The administration has noted that inflation is a global problem, though it also speaks to the blowback from an unprecedented amount of government aid to the U.S. economy. Prominent economists such as Larry Summers, a former U.S. treasury secretary, and Olivier Blanchard, former chief economist at the International Monetary Fund, warned early on that the coronavirus relief package was so large that it would fuel higher inflation. And Summers said inflation could make it harder for Biden to achieve the rest of his agenda, a prediction that anticipated his recent legislative struggles.
The administration responded at the time that it was not dismissive of inflation, but was balancing the risks of higher inflation against a slow economic recovery from the pandemic.
“We’ve constantly argued that the risks of doing too little are far greater than the risk of going big, providing families and businesses with the relief they need to finally put this virus behind us,” Jared Bernstein, a White House economist, said at a February 2021 briefing. “This is risk management.”
Shortly after the relief package became law, a Chicago Fed analysis in April suggested that inflation could run high if there were “resource pressures” — a statement that became prophetic as ships waited to dock, overseas factories shut because of the pandemic and demand outstripped the world’s ability to supply goods.
The president signed an executive order on Feb. 24 to bolster supply chains, but it was aimed at implementing a longer term series of repairs rather than addressing immediate needs. Biden didn’t mention inflation in his remarks. Prices at the time were increasing at an annual rate of just 1.7%. Yet Biden referred to an old story about how a single break in the supply chain could bring down an entire country.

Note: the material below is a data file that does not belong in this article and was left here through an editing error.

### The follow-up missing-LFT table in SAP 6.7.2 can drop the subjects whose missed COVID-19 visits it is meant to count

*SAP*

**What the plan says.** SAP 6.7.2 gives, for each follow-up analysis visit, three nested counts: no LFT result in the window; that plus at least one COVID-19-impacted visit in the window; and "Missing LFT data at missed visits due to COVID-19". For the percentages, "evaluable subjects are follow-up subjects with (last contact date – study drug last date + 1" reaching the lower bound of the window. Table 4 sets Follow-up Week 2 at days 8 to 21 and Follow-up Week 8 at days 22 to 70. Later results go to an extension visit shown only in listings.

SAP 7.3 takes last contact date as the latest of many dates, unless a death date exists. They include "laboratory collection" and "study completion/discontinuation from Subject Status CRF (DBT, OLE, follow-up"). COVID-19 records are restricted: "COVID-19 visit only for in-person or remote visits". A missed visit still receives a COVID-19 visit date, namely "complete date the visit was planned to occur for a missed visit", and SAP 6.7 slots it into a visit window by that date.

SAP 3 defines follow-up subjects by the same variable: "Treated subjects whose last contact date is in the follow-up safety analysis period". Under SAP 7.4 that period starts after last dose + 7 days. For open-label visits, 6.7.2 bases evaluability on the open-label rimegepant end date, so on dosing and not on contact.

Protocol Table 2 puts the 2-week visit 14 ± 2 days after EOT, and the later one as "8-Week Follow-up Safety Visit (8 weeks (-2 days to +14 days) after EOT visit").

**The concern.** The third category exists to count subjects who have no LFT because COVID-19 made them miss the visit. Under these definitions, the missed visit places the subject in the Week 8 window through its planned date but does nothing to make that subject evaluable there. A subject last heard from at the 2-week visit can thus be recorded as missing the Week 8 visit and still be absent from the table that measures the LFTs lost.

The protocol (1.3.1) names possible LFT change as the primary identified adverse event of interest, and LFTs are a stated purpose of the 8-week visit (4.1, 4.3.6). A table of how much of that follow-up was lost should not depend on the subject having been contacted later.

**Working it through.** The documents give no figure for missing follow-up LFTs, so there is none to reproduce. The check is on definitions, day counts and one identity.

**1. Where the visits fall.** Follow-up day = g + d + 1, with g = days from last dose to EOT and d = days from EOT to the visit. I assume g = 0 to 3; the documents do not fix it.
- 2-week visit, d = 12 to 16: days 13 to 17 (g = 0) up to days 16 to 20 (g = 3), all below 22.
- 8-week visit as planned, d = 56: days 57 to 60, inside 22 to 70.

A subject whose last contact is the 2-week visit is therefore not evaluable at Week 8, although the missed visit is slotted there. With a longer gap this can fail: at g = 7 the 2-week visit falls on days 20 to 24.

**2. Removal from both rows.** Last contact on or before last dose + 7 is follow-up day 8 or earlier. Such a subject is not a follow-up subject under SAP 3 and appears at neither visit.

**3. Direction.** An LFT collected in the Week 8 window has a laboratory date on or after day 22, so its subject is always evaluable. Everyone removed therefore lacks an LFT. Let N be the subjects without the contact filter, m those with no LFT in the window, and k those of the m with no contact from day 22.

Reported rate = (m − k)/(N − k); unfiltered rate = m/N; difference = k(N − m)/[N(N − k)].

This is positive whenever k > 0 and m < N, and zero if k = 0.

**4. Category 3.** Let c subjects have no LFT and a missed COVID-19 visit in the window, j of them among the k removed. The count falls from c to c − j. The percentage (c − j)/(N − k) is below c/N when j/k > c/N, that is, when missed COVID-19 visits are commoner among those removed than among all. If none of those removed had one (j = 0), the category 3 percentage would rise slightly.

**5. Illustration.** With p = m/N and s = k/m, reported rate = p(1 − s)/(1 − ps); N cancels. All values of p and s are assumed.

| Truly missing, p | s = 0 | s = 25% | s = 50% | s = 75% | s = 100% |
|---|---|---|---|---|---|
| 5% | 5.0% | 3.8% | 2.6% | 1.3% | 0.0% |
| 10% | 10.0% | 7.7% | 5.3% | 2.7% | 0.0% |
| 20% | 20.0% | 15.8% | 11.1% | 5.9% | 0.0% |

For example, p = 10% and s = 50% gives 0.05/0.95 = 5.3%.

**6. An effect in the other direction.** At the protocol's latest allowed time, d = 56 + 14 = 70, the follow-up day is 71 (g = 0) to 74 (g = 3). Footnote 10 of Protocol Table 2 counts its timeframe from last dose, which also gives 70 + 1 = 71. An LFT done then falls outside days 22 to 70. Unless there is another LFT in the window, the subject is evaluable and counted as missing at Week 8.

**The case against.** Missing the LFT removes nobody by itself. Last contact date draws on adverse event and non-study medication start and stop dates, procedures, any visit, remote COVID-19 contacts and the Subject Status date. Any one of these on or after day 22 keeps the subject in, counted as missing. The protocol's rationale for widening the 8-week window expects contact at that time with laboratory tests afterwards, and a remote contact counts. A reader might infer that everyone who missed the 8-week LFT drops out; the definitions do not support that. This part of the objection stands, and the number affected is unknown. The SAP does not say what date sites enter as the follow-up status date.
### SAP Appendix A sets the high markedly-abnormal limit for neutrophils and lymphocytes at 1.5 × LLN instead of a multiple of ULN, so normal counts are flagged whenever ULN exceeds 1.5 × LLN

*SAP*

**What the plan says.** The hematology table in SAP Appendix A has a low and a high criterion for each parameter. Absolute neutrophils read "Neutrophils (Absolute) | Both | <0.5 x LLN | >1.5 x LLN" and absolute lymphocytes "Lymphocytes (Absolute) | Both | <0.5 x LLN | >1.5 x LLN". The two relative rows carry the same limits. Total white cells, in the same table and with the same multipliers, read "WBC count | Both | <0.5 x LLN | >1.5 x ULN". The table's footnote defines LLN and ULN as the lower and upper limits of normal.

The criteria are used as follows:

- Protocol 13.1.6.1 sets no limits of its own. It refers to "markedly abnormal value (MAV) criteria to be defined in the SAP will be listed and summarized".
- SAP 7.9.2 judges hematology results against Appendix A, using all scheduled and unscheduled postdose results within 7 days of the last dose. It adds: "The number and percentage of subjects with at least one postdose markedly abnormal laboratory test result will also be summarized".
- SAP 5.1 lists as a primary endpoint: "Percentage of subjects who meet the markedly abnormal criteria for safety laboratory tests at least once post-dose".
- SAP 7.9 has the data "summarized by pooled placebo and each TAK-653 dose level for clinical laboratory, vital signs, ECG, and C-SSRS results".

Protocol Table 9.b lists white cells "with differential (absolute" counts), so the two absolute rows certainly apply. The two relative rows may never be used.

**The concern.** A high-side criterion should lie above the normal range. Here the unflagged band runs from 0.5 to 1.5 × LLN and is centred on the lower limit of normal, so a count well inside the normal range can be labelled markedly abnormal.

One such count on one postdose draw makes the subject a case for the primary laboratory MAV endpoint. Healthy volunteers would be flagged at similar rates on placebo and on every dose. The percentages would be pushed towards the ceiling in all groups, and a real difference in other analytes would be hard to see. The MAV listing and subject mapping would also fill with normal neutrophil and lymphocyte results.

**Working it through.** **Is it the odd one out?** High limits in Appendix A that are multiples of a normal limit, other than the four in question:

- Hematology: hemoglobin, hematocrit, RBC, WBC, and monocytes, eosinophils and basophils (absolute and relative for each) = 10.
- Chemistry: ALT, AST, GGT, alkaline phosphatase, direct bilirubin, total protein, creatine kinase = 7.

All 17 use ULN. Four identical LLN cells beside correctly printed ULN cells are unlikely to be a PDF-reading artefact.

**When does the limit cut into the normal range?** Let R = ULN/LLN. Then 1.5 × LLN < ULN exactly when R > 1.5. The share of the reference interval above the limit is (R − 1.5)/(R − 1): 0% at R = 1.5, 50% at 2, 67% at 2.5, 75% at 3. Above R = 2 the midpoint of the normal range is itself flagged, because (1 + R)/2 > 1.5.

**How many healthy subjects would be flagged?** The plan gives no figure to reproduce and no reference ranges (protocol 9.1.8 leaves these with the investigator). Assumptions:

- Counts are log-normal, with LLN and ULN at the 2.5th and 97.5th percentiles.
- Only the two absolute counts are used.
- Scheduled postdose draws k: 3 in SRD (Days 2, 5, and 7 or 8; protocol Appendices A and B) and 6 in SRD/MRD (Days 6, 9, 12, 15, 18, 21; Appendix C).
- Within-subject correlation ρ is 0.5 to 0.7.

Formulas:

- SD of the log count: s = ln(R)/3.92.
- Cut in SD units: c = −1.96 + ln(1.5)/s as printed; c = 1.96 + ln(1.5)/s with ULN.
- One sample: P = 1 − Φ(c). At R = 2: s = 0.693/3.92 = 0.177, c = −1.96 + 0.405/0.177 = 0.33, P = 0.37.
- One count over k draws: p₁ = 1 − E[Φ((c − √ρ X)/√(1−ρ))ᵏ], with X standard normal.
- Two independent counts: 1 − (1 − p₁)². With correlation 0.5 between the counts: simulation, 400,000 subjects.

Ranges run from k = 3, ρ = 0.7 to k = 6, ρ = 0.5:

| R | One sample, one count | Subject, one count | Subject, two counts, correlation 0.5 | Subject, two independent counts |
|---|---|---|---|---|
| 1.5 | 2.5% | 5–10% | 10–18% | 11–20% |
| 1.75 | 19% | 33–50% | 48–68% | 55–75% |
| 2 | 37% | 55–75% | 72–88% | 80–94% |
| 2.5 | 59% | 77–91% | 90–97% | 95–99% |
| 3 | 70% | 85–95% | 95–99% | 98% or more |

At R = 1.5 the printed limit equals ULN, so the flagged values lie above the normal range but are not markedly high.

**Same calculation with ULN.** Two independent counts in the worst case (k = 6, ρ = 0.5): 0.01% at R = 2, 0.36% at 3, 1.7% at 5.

“Remember that old proverb: ‘For want of a nail, the shoe was lost. For want of a shoe, the horse was lost,’” he said. “And it goes on and on until the kingdom was lost, all for the want of a horseshoe nail. Even small failures at one point in the supply chain can cause outside impacts further up the chain.”
That scenario unfolded in the months after Biden signed his March relief package.
The computer chip shortage was already hurting the auto sector. But shortages emerged for household appliances, furniture, towels, clothing and a whole range of basic goods. Products that once shipped in hours took weeks or months to arrive.
Inflation wasn’t bad enough to lose a kingdom, just to undermine public trust in Biden at the precise moment when other data showed that his relief package had succeeded at bringing back jobs.
Yet Biden called the inflation fleeting, saying the bottlenecks and high prices would vanish as the economy regained its footing after being shut down because of the pandemic.
“These disruptions are temporary,” Biden said in a July 19 speech. The spikes in prices for autos, lumber, airline tickets and other items were the result of “transitory effects” that accounted for the bulk of inflation, he explained.
Annual inflation was at 5.4% by then. And the figure got worse toward the end of the year as oil prices rose and the impact of higher housing costs began to filter into inflation. The administration brokered an agreement for the Port of Los Angeles to operate all hours of all days of the week to relieve shipping congestion. It launched initiatives to increase the number of truckers and worked with retail CEOs to ensure Christmas gifts arrived.
Summers, the original inflation Cassandra of the Biden era, rejected supply chain bottlenecks as the primary driver of inflation.
He told the American Economics Association this month that Fed policy is too loose and the labor market is historically tight, a sign that Biden might be the victim of his own success in bringing jobs back as quickly as he did.
“We are running the economy in an unsustainable way,” Summers said.
EDITOR’S NOTE — Josh Boak covers the White House and has written about the U.S. economy for AP since 2013.